Teachers’ organisations in Nigeria must behave like professional organizations and less like trade unions. I want to suggest that since the union is more engrossed in union activities, another body should be established which would ensure that Teachers meet professional standards.

 

Attaining Certification: The National Board For Professional Teaching Standards.

 

There is need to establish a board to be known as, the National Board For Professional Teaching Standards (NBPTS). This board will be saddled with the responsibility of strengthening teaching as a profession and raising the quality of education by recognizing the contributions of exemplary teachers, compensate them financially, give them increased responsibility, and increase their role in decision making.

 

Certification is a special recognition by a professional organization indicating that an individual has met certain requirements specified by the organization.

 

The NBPTS is a national effort to personalize teaching. NBPTS certification is an excellent long-term career goal for which there is also a financial incentive. Evidence indicates that National Board Certification makes a difference in teacher quality. National Board Certification is well worth pursuing.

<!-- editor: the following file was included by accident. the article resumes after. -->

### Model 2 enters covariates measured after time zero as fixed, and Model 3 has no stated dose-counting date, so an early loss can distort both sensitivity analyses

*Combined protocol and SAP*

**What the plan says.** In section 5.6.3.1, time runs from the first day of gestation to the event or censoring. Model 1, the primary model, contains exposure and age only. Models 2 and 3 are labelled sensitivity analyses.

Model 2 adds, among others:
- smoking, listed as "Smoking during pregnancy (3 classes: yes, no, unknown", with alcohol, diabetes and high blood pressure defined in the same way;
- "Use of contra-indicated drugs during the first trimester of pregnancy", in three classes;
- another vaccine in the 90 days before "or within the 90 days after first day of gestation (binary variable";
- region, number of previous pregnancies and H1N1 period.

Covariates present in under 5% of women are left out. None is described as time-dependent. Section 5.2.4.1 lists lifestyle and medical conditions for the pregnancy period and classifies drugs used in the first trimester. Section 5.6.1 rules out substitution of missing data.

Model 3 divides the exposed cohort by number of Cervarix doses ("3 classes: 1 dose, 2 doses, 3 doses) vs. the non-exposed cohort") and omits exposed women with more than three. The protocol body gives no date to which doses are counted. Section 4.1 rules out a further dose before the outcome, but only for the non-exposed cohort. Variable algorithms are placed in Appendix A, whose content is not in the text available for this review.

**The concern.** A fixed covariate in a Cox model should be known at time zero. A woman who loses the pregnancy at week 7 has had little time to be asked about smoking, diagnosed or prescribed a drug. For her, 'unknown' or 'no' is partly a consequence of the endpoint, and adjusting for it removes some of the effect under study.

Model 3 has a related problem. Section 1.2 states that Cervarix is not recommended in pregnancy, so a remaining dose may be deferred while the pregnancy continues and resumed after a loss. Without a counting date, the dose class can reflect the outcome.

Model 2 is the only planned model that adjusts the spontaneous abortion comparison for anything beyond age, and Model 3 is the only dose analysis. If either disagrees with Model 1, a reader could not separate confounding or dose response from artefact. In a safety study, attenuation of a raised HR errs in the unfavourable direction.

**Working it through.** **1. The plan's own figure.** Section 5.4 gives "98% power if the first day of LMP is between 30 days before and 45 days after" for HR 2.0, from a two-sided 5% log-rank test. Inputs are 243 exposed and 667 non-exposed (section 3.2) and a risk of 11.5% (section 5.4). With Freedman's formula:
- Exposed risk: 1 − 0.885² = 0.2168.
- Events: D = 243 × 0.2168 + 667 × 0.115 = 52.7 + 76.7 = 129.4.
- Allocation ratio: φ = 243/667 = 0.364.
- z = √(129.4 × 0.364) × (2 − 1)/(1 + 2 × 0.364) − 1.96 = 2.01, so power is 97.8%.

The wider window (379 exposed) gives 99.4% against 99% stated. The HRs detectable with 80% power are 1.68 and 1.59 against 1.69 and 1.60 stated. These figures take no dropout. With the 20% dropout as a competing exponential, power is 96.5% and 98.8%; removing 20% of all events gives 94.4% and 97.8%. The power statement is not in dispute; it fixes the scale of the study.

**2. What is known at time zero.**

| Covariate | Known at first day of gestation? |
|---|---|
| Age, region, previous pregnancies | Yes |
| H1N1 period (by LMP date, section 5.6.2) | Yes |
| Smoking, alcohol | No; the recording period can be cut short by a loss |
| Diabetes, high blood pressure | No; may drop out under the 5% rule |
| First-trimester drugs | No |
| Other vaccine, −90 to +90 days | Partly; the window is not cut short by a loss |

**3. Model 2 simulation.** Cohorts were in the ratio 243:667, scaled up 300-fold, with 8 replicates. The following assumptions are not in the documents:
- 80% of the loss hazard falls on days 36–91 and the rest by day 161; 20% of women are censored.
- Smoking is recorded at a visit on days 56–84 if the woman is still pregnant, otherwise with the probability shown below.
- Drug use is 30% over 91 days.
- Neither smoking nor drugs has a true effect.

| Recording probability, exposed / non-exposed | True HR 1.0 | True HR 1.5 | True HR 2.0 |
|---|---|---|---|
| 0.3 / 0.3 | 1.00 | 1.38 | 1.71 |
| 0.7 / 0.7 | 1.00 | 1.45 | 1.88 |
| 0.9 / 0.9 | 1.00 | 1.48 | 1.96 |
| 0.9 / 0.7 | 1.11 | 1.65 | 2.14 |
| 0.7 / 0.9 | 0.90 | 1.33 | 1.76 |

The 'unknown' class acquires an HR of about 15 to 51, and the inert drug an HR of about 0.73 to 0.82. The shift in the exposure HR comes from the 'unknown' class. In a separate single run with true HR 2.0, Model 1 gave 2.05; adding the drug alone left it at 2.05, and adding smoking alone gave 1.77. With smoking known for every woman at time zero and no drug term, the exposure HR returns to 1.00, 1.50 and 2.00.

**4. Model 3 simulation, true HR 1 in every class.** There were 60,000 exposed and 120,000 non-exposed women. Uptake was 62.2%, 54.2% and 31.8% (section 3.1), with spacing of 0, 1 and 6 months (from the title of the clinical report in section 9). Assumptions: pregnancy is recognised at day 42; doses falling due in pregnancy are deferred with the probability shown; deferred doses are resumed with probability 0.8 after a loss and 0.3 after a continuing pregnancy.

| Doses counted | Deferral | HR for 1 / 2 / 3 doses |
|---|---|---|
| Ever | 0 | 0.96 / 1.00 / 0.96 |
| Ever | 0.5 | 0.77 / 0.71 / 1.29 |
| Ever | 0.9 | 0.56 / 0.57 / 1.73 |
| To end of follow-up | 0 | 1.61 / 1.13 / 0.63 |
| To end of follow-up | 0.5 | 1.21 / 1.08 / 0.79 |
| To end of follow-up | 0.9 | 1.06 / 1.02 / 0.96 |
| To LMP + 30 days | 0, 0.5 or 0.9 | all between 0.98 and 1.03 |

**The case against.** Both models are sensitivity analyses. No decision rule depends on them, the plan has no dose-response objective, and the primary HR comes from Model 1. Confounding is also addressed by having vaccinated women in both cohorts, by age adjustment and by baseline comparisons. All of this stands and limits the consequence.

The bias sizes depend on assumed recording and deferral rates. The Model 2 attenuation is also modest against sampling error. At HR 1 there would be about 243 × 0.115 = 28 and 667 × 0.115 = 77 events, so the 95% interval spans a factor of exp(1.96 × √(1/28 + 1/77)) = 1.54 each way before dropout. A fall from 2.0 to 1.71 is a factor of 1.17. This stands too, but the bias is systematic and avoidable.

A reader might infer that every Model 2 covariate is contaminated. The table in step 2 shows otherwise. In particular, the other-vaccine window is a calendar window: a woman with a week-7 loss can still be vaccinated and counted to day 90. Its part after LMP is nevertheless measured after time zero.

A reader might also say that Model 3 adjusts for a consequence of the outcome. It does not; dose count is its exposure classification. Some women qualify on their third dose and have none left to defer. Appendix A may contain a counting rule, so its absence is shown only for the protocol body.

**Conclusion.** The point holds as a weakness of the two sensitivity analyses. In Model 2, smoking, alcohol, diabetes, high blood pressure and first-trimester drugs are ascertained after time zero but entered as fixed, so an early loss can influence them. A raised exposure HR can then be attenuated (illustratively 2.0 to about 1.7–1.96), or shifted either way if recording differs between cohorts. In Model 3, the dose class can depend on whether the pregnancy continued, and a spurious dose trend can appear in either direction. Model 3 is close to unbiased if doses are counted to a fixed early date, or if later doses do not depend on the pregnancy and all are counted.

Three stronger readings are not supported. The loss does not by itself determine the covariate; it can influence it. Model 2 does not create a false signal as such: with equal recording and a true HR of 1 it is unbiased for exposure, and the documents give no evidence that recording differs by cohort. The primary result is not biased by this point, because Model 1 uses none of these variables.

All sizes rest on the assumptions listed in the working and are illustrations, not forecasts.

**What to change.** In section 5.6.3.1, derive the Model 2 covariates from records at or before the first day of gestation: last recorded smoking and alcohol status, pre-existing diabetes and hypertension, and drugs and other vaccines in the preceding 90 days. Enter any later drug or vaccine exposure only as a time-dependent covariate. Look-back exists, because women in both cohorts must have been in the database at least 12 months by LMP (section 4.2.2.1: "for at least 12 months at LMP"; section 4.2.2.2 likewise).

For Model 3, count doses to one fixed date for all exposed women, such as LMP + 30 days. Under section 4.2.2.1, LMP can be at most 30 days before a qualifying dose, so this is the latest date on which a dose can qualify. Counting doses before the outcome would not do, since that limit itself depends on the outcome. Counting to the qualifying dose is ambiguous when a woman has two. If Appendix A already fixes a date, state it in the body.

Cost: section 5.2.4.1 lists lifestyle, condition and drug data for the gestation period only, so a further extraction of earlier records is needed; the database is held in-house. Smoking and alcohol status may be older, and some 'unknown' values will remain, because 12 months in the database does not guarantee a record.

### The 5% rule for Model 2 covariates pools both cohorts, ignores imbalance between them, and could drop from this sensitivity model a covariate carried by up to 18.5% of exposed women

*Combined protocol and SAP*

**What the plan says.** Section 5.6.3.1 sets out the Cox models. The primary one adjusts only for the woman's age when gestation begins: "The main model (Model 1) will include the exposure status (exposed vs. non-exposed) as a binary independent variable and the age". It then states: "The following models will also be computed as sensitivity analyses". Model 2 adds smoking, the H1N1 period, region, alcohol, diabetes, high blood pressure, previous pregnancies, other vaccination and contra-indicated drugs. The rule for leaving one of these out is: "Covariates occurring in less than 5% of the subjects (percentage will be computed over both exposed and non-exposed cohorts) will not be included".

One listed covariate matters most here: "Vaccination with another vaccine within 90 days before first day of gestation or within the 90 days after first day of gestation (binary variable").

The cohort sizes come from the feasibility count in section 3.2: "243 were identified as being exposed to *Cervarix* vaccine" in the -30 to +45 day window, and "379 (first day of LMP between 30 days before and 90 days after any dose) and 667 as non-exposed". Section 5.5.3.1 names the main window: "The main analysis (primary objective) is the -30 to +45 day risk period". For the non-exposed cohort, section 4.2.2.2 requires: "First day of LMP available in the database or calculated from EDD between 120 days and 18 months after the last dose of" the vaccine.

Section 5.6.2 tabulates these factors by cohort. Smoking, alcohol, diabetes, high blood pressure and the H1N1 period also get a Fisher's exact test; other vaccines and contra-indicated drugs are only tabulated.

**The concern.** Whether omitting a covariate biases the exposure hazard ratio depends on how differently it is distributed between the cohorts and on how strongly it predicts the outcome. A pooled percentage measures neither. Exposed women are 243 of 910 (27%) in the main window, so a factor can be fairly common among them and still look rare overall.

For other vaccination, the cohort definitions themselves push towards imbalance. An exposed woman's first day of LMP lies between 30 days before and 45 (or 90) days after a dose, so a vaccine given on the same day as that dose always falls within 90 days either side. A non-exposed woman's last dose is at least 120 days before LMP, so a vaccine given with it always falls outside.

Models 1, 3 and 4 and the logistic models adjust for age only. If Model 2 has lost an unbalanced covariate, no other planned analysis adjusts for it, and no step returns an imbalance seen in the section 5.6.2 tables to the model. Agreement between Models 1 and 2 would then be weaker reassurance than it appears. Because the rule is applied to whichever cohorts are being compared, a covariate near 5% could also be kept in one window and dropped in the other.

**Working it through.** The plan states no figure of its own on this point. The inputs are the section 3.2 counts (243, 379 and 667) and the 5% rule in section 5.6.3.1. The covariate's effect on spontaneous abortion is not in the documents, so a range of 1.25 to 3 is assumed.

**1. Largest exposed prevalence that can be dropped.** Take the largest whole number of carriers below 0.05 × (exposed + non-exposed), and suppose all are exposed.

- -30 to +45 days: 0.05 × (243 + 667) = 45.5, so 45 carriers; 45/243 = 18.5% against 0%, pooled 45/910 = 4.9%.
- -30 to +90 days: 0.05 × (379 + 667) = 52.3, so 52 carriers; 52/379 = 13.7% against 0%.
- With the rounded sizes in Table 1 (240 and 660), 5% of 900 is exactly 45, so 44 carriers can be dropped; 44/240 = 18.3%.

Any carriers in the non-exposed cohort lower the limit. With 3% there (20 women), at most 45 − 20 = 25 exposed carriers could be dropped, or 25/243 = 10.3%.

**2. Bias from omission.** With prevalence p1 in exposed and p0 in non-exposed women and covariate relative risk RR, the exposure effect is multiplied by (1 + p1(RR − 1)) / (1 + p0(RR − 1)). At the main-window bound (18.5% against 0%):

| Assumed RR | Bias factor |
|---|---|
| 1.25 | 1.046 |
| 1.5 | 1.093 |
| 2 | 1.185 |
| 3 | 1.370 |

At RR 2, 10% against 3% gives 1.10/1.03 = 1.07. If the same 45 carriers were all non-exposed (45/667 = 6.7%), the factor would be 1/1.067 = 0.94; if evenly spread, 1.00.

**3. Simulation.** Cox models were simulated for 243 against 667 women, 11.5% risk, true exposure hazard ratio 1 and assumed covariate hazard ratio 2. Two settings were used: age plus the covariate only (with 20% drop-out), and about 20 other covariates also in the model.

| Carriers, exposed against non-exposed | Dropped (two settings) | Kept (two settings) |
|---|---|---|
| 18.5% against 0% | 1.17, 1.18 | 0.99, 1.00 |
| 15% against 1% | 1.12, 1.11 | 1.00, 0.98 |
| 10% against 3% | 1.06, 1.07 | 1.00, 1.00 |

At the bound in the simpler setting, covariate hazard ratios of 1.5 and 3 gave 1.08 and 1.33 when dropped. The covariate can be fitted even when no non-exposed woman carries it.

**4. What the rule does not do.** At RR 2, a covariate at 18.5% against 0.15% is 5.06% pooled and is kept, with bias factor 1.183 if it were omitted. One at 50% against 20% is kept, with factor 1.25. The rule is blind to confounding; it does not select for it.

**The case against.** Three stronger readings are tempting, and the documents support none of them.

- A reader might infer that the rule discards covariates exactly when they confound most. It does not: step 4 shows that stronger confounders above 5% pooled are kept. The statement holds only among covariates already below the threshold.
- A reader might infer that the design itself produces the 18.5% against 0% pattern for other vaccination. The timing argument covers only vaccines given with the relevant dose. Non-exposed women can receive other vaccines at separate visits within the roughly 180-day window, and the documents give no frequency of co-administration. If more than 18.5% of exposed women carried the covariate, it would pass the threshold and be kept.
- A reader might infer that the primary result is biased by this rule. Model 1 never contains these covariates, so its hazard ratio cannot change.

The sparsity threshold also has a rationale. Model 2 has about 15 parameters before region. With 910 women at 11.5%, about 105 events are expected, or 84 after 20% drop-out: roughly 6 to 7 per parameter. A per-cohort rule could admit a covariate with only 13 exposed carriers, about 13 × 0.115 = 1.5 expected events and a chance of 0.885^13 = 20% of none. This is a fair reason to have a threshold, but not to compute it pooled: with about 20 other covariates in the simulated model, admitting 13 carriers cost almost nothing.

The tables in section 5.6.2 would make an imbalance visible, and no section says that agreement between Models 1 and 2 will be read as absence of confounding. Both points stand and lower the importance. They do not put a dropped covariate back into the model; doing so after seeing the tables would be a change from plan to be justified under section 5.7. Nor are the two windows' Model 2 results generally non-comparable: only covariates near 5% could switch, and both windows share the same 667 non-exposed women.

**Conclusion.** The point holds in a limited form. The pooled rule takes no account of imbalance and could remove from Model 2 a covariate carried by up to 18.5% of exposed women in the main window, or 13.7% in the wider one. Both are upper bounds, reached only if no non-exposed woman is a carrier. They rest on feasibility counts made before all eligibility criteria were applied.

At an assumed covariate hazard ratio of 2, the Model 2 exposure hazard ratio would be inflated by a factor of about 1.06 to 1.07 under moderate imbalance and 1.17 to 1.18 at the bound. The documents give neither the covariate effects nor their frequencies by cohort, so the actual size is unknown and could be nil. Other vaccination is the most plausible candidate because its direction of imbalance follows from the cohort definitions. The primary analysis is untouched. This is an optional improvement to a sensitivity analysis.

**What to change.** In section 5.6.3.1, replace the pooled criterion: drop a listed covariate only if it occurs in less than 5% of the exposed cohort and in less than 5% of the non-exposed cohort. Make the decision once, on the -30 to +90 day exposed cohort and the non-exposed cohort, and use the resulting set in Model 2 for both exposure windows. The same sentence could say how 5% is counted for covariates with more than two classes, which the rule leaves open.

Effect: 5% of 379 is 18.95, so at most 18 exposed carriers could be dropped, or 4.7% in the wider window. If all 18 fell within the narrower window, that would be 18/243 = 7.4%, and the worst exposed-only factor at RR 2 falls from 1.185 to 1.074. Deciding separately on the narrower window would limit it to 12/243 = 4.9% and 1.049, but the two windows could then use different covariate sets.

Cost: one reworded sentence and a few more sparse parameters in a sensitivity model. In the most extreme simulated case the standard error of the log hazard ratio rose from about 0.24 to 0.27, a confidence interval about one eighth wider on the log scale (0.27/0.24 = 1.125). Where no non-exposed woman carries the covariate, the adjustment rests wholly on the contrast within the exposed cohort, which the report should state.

To receive certification from the National Board For professional Teaching Standards, teachers must demonstrate their expertise through examinations and classroom performance. National Board Certification has five important features:

 

It is designed for experienced teachers. Applicants must have graduated from an accredited university and must have taught at least 5 years.

Applying for National Board Certification is strictly voluntary and independent of any states licensure. It is intended to indicate a high level of skill and professionalism.

 

Acquiring National Board Certification requires that teachers pass a set of exams in their area of specialization, such as Mathematics, Sciences, Early Childhood or Physical And Health Education.

Additional evidence, such as video tapes of teaching and a personal portfolio are used in the assessment process. The primary control of NBPTS will be in the hands of practicing teachers, which increases the professionalism of teaching.

 

Licensure And Certification:

In advance countries, they have standards for licensure and certification of Teachers. A license is issued when an individual meets requirements proposed by the state, such as completing a preparation programme, or achieving a minimum score on test of context knowledge, or professional practice. Some countries issue graduates a temporary certificate that is valid for two or three years, during which time the individual must perform satisfactorily, in order to qualify for a standard certification.